Kate x

Some links may be affiliate links. All opinions, as always, are my own.
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27 comments

  1. I absolutely love the dress! You look gorgeous

    Candice | NatalyaAmour.com

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  2. Your dress is beautiful!
    xx from Bavaria/Germany, Rena
    www.dressedwithsoul.com

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  3. I LOVE this series!

    It's so interesting to see things from a different perspective.

    Jess
    The Crown Wings | UK Travel & Lifestyle Blog

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  4. Great tips, Kate! I can imagine that it must be stressful if you have to wait until the last minute to make changes! xx

    Beautylymin | Makeup Bundle Giveaway

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    Replies
    1. Yes it is! It doesn't always happen but it's a bit of a nightmare when it does! x

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  5. I love this so much! Such good tips! Working with brands can be a mine field, but worth it overall :)

    Erin || MakeErinOver

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  6. Yes always follow up with a brand after you work with them!! I once was paid 60 days late from a sponsored post. They were net 30 and I didn't get it in time!

    Jennifer
    Effortlessly Sophisticated

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    Replies
    1. Yep, this can happen. Must be awful if you are really relying on that money! x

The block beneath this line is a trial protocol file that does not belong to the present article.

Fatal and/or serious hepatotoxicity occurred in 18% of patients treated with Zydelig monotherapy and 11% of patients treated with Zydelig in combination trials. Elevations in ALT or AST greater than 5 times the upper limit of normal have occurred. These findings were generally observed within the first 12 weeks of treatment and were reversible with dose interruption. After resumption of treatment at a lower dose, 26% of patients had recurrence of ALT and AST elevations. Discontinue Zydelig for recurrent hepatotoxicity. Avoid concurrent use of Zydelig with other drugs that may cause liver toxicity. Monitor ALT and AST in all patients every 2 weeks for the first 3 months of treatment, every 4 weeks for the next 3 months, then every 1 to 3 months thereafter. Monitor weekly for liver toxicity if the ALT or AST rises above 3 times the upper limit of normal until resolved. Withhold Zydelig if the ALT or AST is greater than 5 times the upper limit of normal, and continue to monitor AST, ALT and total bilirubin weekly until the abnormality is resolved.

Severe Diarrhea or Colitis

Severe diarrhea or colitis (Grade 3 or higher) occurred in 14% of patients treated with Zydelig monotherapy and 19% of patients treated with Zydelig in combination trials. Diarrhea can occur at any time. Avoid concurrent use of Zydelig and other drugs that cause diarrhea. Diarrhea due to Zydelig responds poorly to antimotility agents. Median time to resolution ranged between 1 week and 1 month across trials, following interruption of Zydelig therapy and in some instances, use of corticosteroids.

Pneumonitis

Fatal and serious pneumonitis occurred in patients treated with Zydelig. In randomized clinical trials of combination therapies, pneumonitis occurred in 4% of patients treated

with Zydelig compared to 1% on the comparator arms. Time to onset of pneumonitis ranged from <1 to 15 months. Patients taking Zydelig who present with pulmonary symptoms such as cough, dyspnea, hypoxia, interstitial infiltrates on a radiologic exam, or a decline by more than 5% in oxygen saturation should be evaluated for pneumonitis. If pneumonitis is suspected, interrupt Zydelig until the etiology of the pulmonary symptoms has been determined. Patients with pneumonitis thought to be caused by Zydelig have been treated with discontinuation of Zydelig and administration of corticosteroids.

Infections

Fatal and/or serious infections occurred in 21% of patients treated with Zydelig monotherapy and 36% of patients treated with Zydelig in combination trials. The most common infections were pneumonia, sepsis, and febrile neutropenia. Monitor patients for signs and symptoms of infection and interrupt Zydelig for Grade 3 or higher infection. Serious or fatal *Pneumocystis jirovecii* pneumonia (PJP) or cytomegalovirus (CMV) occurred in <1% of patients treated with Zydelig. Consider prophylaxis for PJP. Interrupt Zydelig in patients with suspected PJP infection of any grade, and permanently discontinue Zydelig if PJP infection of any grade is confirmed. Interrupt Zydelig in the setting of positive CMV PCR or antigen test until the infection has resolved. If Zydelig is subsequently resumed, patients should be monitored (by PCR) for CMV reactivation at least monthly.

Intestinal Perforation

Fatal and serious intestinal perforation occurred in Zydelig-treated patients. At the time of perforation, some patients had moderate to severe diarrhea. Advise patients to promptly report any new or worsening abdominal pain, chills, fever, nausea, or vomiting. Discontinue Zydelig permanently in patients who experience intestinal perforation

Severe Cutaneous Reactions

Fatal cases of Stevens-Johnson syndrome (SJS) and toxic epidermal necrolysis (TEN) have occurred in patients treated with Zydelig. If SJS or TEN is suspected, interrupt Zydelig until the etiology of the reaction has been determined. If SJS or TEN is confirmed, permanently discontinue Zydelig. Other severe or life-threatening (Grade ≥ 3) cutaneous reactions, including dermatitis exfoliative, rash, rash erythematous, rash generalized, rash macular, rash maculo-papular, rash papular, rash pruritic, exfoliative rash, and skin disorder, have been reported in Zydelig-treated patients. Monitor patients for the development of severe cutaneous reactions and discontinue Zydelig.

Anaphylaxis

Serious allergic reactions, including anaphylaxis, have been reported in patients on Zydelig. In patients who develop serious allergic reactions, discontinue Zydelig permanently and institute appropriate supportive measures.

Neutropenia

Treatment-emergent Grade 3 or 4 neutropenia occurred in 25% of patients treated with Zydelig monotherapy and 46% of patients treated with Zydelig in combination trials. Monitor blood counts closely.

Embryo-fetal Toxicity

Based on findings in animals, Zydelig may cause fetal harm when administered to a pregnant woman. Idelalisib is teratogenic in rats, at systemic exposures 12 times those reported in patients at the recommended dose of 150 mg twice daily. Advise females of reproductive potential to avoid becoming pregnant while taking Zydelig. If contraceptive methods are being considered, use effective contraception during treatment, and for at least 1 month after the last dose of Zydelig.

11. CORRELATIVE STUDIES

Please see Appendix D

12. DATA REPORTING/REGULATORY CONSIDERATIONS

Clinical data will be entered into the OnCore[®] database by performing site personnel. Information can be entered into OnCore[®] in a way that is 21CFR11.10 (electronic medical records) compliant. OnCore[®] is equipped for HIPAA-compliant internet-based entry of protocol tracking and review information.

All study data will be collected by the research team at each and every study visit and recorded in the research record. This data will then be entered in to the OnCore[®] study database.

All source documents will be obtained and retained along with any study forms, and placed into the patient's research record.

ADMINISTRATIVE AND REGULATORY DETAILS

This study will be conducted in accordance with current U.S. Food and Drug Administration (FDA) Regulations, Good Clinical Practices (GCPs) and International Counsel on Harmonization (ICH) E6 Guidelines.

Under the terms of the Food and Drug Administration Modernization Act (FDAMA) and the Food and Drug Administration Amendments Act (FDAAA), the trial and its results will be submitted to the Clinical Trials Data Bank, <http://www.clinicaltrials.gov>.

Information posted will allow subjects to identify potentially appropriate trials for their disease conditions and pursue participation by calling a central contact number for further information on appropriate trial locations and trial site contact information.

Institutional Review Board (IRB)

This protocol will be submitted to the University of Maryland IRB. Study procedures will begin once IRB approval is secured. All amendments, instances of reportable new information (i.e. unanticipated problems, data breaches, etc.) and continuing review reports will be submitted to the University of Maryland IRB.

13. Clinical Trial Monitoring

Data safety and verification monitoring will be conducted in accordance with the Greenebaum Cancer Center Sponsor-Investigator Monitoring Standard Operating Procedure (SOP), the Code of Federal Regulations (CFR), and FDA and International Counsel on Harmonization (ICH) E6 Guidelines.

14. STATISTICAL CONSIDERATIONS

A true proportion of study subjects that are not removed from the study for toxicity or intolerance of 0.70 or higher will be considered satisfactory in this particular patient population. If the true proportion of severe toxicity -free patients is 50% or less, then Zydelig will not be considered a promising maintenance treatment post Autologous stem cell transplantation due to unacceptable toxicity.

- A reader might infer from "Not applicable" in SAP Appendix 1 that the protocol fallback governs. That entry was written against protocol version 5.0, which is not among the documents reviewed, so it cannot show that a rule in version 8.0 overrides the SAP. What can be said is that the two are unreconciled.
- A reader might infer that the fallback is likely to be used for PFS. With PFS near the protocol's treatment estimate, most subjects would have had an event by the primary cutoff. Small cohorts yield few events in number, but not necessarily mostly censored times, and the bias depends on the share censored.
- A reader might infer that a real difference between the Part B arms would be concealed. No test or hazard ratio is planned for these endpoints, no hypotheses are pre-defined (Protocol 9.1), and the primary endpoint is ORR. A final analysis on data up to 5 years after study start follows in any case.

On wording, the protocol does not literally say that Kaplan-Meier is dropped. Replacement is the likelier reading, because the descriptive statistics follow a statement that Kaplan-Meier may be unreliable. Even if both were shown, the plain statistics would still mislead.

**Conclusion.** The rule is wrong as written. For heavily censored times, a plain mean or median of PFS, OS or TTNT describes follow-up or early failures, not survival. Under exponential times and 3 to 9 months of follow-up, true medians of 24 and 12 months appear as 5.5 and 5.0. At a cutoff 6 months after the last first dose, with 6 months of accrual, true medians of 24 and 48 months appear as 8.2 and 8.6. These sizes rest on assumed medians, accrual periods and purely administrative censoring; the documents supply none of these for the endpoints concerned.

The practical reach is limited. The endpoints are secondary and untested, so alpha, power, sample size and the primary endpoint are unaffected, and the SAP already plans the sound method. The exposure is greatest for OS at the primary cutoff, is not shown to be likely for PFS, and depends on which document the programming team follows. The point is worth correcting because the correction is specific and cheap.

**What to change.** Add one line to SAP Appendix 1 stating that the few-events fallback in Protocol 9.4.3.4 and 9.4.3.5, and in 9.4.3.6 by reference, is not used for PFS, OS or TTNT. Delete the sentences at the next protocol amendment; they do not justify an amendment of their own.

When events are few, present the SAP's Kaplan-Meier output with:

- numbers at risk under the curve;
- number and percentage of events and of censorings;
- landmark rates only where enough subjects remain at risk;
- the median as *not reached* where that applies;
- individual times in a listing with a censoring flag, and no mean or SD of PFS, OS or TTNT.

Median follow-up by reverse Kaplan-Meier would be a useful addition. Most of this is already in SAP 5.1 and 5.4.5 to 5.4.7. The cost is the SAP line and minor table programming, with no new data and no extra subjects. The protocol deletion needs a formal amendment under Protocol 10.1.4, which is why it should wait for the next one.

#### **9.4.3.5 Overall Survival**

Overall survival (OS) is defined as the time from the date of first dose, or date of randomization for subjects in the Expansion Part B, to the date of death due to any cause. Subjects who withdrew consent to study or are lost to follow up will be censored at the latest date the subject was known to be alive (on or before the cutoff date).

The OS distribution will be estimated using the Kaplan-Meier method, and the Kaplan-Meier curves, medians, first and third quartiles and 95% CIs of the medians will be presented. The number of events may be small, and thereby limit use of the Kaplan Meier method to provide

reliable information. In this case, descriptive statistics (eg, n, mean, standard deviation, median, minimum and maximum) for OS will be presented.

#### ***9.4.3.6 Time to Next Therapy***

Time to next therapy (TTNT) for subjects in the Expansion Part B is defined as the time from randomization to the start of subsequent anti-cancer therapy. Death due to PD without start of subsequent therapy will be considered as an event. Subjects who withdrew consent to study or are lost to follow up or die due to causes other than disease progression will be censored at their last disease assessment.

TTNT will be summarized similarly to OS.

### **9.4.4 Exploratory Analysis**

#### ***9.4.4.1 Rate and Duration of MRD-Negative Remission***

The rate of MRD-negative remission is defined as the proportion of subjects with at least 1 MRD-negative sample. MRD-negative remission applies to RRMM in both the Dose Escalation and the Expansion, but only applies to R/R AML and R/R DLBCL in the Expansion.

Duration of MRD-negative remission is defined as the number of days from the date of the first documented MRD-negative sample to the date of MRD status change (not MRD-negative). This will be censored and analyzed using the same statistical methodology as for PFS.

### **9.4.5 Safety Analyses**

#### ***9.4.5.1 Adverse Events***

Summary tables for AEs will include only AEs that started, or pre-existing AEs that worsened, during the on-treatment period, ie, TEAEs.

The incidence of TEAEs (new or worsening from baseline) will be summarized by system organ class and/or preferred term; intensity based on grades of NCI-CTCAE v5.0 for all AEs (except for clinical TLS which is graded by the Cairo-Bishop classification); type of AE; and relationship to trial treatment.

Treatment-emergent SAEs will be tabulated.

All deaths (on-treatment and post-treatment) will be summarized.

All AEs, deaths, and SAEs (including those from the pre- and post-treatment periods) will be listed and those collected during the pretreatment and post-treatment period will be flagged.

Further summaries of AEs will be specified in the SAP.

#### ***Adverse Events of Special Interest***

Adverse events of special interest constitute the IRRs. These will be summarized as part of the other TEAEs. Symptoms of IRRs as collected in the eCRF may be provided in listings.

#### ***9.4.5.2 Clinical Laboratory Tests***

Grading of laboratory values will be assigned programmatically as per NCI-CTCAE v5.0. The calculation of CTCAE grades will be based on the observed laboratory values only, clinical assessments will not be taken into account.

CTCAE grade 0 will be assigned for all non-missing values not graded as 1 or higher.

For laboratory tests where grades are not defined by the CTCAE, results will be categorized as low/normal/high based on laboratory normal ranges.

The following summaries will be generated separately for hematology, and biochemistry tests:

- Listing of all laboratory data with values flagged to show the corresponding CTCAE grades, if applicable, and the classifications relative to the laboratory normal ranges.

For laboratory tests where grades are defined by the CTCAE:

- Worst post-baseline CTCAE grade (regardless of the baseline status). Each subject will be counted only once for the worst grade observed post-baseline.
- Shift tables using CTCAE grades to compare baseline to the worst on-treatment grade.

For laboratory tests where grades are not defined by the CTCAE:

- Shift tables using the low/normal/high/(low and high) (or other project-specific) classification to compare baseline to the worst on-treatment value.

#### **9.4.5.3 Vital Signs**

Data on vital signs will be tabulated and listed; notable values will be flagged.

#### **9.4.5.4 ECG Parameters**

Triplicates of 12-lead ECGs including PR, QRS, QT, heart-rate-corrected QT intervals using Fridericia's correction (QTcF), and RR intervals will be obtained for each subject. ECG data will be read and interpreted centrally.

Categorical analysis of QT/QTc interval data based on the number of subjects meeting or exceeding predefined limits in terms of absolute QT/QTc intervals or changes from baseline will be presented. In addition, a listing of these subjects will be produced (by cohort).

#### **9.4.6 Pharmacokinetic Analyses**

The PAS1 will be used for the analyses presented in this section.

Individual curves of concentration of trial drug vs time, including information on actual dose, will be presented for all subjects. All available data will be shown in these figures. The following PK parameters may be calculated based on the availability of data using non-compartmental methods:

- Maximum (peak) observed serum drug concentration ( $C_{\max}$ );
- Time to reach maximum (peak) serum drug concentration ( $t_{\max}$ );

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  7. A very helpful insight in what happens after you have gone through agreeing on and creating a sponsored post. Writing my own invoice isn´t something I have gotten used to yet, it still feels strange.

    Anne|Linda, Libra, Loca

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    Replies
    1. Luckily my husband knew how to do this, so he created a template for me - I wouldn't have had a clue otherwise! x

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  8. your tips are amazing and I will definitely take it into consideration! i did my first sponsered post this year and I have been blogging for five years!! i was also very surprised at how quickly they paid considering i hear so many stories about how people dont get paid for months on end xx

    www.cristyjadelydia.com

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    Replies
    1. Yay well done! And yes I have had some brands pay me straight away, and with others it's taken ages, so it's pot luck really! x

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  9. This dress is a dream!! The color looks amazing on you Kate!!! x

    Yiota
    https://pinkdaisyloves.blogspot.com/

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  10. Love your yellow dress, you look beautiful! I found myself nodding along as I was reading your tips, especially the bit about promoting it, which I personally find a lot more tedious than writing the post itself! I've been lucky enough where I haven't had to chase down any payment, except for the whole fiasco with that big agency that shut down out of the blue a year ago. Luckily I wasn't owed much, but I know a lot of bloggers lost out on hundreds of dollars :(

    Jenny // Geeky Posh

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    Replies
    1. I remember that! Such an unfortunate incident and must have been so disheartening for the bloggers who ended up not being compensated for their hard work. x

      Kate Louise Blogs

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  11. Gosh you look so amazing in that dress my dear :)
    Yellow suits you perfectly.
    And how amazing is this location? Simply beautiful.

    Need cute cat content?
    And some christmas vibes, take a look at my Youtube Video HERE

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  12. Thank you so so much for sharing these great tips! I have recently stared blogging and this information is so useful.

    http://innapishtoy.com/

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    Replies
    1. You're welcome! So glad if it's helpful. x